Home » Money » Owe the Future, Owe the Past

Owe the Future, Owe the Past

Those of you who are regular readers know that one of the basic principles of Barataria is that over the long haul there are very few surprises.  Great empires come and go, economies hum along and then break, and new technologies add sparkle to our lives – but people are still people.  When we take a strong half-step back, far enough for some perspective but not so far back we can’t keep our hands dirty, just about anything starts to make sense.

Today’s piece is a small summary of one small part of a breathtaking interview with Dr. Lacy Hunt of Hoisington Investment Management, conducted by Kate Welling and published by John Mauldin.  The original article is a must read, but it takes hours to read, digest, and re-read.  But there is one part that demands more discussion – and has a killer graph.

Below is the total debt of the US since 1870 as a share of Gross Domestic Product (GDP), compiled by Dr. Hunt.
Hunt argues that in order to understand where we are in the great cycles of the economy, you have to go back very far in the past.  This analysis is based on the “Debt Supercycle” theory that credit bubbles are what cause Depressions – and that there have been roughly five in US history.  You can see the Panic of 1873 as a small blip on the far end, with the Great Depression of 1929 as the big spike to the middle.  The mountain of debt, 382% of GDP, is where we are today.

This long view clearly shows the cycles of debt.  Total debt creeps up as investments are made in a strong economy.  When things have been humming along for a while there’s no reason to believe they won’t keep on keepin’ on.  Businesses borrow more, states build infrastructure, consumers use their credit cards, and banks don’t really worry about the risk because hardly anyone defaults.  Then, when it reaches a certain level, the economy falls back to a point where it simply can’t service that debt any longer.

The Depressions are clearly marked as spikes of debt taken on to keep the good times rollin’ when, in fact, it was all about to stop.

There are many features worth commenting on, but several stand out. Federal (and State) debt is less significant than the overall debt taken on by the economy. We also have a much more serious problem with debt than ever before.

Note that recently there is a definite inflection point about 1980, the year we keep going back to as the start of the recent trouble.  That’s when consumer credit takes off as a driving force.  Note also the final ascent to the top of the mountain that kicks in about 2000, when today’s Managed Depression began.  That is when total debt as a share of GDP roughly equaled the 1929 Great Depression peak.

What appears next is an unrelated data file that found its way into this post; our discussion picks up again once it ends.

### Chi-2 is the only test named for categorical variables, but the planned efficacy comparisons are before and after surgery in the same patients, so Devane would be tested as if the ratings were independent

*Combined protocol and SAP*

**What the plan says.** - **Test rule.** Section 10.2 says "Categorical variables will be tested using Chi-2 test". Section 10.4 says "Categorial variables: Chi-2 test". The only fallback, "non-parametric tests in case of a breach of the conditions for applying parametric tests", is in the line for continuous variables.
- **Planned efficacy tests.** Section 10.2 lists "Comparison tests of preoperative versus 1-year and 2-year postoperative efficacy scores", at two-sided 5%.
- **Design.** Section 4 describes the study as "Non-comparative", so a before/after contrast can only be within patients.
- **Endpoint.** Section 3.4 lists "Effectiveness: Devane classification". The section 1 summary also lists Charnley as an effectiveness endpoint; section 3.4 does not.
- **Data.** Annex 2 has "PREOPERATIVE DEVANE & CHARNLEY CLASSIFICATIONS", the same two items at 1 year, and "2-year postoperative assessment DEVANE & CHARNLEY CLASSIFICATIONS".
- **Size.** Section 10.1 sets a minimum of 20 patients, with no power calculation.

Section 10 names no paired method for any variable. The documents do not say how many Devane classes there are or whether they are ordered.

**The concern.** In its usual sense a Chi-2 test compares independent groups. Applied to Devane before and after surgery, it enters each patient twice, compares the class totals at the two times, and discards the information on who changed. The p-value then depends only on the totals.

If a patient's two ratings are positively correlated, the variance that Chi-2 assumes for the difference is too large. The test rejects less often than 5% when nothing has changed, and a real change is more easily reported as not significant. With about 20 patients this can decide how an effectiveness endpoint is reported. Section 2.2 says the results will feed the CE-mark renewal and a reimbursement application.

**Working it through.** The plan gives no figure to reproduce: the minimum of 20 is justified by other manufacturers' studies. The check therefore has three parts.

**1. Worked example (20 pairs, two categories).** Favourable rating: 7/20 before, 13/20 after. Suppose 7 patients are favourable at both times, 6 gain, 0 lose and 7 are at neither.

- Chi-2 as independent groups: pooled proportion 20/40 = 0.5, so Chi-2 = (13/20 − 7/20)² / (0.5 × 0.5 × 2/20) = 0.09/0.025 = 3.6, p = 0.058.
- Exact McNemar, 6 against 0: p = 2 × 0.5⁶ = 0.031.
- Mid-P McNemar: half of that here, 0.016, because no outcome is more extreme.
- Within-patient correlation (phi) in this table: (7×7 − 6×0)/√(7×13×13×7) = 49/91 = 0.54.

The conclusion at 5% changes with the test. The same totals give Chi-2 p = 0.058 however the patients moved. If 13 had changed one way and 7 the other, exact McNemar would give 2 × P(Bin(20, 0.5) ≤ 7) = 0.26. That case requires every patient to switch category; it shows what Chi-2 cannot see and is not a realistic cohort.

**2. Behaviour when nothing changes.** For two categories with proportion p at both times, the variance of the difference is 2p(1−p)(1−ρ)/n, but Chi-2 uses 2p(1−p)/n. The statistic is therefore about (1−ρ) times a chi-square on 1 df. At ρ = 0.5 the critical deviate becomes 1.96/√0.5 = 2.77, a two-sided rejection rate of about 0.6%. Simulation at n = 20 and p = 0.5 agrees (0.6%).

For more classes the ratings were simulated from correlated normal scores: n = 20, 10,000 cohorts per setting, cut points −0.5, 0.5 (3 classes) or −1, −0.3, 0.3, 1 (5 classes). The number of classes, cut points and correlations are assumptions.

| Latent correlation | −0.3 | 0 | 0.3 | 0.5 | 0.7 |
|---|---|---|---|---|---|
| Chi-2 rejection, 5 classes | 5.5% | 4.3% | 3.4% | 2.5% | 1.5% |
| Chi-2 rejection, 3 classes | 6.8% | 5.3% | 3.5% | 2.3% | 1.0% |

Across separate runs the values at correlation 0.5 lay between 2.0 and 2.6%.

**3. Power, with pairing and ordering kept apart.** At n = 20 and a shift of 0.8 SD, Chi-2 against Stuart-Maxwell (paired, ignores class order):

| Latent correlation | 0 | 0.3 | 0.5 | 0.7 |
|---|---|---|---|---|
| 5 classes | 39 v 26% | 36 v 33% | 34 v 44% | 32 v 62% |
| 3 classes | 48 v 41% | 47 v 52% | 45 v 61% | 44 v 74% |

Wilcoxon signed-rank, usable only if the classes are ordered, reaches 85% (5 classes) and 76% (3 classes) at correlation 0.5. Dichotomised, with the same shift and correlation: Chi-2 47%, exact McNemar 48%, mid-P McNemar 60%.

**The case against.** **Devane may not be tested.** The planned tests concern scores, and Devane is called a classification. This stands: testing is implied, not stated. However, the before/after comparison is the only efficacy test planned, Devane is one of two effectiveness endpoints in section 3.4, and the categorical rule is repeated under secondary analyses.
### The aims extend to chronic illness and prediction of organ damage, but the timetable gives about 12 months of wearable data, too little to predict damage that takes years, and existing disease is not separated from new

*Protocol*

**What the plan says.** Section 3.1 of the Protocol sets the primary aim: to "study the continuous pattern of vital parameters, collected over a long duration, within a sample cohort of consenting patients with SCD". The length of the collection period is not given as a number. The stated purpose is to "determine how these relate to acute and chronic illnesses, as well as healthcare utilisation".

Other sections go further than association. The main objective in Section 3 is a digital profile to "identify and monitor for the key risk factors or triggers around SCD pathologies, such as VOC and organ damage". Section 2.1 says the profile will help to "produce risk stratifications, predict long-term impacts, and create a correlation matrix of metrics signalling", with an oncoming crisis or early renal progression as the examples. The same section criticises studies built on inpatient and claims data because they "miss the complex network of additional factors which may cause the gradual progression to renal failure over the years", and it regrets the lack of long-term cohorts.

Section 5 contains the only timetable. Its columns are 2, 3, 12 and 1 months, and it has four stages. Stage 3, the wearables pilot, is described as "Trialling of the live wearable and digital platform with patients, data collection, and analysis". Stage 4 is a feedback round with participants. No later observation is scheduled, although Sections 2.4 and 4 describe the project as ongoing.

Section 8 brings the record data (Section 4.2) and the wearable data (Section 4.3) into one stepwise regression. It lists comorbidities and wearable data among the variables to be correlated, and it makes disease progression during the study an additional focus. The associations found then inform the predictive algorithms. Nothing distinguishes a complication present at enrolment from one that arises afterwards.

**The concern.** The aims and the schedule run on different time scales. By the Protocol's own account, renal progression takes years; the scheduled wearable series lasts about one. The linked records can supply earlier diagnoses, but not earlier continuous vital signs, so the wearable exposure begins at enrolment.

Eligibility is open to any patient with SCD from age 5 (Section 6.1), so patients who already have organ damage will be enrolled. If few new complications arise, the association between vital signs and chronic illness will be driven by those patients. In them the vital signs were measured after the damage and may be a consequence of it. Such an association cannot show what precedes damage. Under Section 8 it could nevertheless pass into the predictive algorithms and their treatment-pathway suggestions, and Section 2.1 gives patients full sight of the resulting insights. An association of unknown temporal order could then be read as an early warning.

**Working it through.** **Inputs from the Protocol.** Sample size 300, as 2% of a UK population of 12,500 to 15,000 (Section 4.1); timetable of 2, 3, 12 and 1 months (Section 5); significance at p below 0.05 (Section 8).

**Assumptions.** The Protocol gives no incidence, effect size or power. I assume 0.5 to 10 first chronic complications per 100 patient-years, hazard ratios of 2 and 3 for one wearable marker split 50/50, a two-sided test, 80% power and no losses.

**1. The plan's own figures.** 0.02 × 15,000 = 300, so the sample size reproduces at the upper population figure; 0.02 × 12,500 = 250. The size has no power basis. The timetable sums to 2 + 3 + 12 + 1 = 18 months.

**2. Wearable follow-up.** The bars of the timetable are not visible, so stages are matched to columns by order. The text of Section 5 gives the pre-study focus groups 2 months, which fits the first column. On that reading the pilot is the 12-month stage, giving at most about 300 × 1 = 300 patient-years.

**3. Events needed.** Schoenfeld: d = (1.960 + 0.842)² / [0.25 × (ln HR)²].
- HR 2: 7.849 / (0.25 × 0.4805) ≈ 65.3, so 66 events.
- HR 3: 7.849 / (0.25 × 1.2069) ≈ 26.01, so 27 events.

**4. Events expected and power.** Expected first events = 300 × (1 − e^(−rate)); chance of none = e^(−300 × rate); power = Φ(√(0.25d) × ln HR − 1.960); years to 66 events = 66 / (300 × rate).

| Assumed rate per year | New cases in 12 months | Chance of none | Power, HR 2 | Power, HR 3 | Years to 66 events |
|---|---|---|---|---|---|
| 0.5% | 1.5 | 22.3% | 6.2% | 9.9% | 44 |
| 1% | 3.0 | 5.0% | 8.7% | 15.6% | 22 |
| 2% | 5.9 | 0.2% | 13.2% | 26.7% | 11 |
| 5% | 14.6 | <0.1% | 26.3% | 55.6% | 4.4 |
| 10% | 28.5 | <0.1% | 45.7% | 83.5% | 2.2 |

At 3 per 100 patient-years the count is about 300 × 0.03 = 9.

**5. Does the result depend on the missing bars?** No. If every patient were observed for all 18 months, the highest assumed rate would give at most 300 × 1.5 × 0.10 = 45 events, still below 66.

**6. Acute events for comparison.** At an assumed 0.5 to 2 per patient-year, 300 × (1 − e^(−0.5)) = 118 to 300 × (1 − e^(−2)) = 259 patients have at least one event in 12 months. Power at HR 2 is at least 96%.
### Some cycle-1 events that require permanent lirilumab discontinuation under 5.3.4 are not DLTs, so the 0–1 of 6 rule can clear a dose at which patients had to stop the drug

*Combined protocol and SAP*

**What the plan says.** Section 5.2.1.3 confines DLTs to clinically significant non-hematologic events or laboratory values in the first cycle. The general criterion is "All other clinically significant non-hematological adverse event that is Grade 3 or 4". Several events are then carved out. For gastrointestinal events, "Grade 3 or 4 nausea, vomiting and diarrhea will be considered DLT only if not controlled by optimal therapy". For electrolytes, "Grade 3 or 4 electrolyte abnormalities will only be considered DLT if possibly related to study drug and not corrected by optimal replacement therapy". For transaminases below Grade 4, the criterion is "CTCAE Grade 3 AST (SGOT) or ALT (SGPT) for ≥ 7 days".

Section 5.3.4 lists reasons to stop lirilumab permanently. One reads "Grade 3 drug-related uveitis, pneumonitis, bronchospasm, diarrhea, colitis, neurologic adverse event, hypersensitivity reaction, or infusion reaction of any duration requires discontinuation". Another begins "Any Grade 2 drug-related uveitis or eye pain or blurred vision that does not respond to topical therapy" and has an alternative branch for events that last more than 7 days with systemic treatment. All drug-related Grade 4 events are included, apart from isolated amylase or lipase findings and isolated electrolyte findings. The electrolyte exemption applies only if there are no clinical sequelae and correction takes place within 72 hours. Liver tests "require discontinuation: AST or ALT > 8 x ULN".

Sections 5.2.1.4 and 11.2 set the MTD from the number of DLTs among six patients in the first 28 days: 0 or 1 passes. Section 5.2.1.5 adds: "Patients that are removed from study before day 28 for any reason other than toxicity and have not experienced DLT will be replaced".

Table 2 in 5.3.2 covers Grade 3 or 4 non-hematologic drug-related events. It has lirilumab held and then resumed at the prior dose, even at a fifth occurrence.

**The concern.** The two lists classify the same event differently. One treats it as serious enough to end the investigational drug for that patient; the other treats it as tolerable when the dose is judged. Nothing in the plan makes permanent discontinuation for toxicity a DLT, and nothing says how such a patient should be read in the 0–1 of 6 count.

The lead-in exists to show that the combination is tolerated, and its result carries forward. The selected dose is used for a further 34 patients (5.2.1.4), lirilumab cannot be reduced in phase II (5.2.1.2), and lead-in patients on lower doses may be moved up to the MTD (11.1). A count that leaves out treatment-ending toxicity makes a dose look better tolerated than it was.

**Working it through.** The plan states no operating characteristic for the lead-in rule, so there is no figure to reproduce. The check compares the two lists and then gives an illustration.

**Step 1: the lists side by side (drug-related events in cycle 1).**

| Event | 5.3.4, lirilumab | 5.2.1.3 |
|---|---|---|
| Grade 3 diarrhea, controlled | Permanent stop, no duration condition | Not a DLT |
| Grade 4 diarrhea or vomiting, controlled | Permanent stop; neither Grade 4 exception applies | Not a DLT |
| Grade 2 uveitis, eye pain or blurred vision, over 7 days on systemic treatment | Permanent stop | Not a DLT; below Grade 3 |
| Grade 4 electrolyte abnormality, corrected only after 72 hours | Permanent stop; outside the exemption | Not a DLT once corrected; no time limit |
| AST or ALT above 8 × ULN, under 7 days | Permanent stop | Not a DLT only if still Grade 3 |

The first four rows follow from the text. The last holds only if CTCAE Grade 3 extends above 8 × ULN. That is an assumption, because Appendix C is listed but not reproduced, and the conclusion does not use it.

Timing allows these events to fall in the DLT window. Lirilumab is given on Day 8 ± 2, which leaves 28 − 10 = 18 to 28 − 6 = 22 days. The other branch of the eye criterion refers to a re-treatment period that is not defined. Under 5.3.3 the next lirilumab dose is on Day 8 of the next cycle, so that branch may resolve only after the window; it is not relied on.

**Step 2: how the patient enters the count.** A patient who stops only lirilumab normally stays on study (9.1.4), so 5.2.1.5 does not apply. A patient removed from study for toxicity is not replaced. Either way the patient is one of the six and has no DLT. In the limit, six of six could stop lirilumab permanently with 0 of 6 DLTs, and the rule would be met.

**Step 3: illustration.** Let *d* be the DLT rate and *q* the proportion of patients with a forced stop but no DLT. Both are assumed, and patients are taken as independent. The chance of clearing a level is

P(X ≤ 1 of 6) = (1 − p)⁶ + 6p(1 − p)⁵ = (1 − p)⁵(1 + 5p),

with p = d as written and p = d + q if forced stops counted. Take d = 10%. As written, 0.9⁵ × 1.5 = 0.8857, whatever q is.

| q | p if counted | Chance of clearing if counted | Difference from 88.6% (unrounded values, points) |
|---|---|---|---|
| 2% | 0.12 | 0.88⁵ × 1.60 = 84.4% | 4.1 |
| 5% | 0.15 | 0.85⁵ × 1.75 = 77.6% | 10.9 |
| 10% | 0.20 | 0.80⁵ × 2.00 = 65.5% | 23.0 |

The policies that got us here assumed the official “Recession” of 2001 was a typical Postwar event.  Low interest rates and a large Federal deficit were expected to “prime the pump” and get us all moving again.  While the worst effects of a depression were managed well, the main effect was to prolong the pain and make it harder for our political system to focus on the real issue that got us to this point – the large cycles of debt through our history.

This is the main “Fisherian” argument that long economic cycles can be described as “Debt Supercycles”.  Our political spectrum, or what we argue over, is usually defined by very different economic beliefs.  The left tends to look to “demand management”put forth by Keynes, stating that depressions come from a lack of demand.  The right usually argues for “supply side” expansions of investment capital to get through downturns, as argued by Friedman.  The Bush administration did a lot of both getting us through the first phase of the Managed Depression.

How will this all end?  There is little doubt that there will be default.  This is why economists like Hyman Minsky argued that banks have to be kept small – so that no one is ever “Too Big to Fail” and default can occur naturally before a big credit bubble developed.  It’s a bit late for that, but it will have to come.

The long view shows not only the Debt Supercycles, but our place in history.  It is not unique, but it is unusual.  We have some idea what will happen next because it has happened before – but it is not pretty.  Then again, once we get out of this phase of the cycle there will be good times ahead – and the sooner we learn to deal with this crushing debt the sooner they will come.

24 thoughts on “Owe the Future, Owe the Past

  1. Simply brilliant. The debt problem is so obvious and yet no one in the MSM is willing to talk about it in the right context. This lays it all out plain and simple. Thank you.

    • Thanks! The Mainstream Media doesn’t really have the talent in place to understand this kind of thing, much less spend the amount of time it takes to lay it out in a form that people can digest. It is a complex subject. Without Hunt I would have never seen this, either, so time spent reading people like Mauldin (who is, sadly, far off the beaten path) is essential.
      I would like to have work in this area (hint!) but I have yet to find anyone who will pay me to interpret complex subjects in a form that can be read by many people. But it is what I enjoy and think I do best.

  2. This is simply breathtaking. I had no idea the problem was this bad. We talk about the government debt all the time but total debt is nearly 4 times as much? No wonder we are paralyzed.